- Machines replace human workers in planting, growing and harvesting a barley crop
- Professor: "Automation is feasible everywhere, but ... it only makes sense in certain situations"
From sowing the seeds to picking the grain, human workers were replaced with automated machines operated from a control room. The project, called Hands Free Hectare, was completed last month with a yield of 4 1/2 tons of barley, according to news releases.
The automated farm was a joint venture by Harper Adams University in Shropshire, England, and Precision Decisions, a farming specialist company in York.
"Previously, people have automated sections of agricultural systems, but funding and interest generally only goes towards one single area," said Kit Franklin, an agricultural engineer on the project.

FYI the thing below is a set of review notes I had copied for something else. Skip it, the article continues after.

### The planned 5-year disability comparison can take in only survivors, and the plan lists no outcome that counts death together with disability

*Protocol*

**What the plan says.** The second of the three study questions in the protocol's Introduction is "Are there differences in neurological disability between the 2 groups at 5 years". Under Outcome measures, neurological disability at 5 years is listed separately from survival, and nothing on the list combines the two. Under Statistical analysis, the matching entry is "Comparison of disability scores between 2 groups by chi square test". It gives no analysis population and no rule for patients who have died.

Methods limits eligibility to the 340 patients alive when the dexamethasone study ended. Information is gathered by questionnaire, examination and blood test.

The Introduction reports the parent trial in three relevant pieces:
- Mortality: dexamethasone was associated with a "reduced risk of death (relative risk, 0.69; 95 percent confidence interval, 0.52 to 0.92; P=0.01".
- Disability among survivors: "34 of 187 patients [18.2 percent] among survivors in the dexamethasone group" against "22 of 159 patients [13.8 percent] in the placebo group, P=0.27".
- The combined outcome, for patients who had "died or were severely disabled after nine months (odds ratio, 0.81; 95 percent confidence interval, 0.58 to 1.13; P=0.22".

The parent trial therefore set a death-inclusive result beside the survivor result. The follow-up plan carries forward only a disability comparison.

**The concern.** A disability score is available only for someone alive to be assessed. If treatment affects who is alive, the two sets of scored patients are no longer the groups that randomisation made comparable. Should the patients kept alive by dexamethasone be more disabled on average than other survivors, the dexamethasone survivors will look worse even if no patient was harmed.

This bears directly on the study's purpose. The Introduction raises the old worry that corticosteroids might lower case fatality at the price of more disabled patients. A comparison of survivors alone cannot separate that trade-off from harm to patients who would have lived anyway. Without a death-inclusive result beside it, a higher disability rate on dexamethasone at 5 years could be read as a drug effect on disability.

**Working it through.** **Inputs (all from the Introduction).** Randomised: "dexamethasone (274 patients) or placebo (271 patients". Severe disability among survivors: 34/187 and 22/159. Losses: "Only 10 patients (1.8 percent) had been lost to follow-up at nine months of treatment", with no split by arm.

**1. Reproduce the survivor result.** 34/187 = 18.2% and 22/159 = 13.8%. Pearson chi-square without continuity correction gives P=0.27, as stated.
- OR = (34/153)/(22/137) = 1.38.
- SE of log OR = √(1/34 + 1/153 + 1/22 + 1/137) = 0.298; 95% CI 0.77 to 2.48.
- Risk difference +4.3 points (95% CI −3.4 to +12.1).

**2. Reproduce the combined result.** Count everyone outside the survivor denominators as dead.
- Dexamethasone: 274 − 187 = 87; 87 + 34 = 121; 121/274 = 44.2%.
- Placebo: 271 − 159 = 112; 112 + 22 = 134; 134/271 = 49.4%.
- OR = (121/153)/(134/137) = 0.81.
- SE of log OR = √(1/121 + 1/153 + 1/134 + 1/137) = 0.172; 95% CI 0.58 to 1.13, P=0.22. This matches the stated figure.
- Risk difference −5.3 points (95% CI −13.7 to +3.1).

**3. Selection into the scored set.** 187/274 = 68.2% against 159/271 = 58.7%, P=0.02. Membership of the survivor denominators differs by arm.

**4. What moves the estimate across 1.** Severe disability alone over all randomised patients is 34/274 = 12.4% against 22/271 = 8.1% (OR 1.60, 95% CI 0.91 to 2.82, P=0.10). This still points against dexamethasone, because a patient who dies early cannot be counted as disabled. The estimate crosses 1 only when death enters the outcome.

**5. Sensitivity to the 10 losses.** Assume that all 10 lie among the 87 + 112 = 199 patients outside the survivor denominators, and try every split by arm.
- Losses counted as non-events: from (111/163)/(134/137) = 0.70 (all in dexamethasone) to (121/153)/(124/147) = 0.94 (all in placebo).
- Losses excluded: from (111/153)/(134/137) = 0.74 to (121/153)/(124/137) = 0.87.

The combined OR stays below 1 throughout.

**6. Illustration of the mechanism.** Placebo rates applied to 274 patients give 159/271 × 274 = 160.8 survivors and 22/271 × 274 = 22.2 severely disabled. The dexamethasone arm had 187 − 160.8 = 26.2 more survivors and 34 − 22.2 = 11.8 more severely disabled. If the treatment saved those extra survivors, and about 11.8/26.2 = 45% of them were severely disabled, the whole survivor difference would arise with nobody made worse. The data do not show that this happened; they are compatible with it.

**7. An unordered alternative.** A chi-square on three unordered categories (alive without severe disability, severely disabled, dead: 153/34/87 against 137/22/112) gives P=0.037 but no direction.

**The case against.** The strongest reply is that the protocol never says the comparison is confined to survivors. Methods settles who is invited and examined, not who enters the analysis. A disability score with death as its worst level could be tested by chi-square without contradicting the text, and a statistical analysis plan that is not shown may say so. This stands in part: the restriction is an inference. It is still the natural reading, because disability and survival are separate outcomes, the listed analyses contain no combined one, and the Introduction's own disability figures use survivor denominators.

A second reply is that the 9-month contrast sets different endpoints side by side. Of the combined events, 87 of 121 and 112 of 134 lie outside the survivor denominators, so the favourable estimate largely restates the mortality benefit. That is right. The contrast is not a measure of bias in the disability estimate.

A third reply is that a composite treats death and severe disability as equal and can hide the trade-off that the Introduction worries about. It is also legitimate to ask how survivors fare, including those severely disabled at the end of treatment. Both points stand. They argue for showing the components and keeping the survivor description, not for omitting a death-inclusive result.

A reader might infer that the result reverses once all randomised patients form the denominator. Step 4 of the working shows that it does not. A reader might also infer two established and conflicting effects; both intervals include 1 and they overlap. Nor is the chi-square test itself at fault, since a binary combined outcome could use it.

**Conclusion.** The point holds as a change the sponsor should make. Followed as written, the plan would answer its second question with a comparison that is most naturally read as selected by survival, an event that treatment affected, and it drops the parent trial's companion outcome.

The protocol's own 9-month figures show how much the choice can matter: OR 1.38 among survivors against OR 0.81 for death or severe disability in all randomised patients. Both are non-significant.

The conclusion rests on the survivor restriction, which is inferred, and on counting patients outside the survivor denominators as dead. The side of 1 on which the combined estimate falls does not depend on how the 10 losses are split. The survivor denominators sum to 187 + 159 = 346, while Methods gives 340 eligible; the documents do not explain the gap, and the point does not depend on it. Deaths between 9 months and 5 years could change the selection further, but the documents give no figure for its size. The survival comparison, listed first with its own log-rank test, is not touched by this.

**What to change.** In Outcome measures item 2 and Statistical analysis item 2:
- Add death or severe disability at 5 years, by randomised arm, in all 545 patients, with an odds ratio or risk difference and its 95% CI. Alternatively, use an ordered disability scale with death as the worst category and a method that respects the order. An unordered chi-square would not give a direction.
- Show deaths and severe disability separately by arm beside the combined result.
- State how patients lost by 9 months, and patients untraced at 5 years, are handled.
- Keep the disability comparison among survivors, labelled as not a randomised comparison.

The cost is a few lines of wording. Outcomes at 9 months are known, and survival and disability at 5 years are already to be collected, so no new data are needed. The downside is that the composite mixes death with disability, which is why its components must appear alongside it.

Experts agree that automation technology has been available for some time now, but in recent years its implementation has been accelerated by decreasing costs and changing demographics in the workforce.
"The rising cost of labor is a huge driver in the field of agriculture technology," explained Matt Nielsen of Autonomous Solutions, a Utah-based company that converts vehicles from manual to robotic control. "It makes sense when you compare the cost of technology to the cost of labor."
Harbinger of what's possible
However, there are limitations still to be assessed. For example, fresh fruits and vegetables are more delicate than sturdy grains and may be more susceptible to bruising in a harvest void of human touch.
There are also social and country-specific considerations. In Japan, for instance, agricultural automation may be a necessity; in India, it could mean unemployment for millions.
"Technically, complete automation is feasible everywhere, but economically and socially it only makes sense i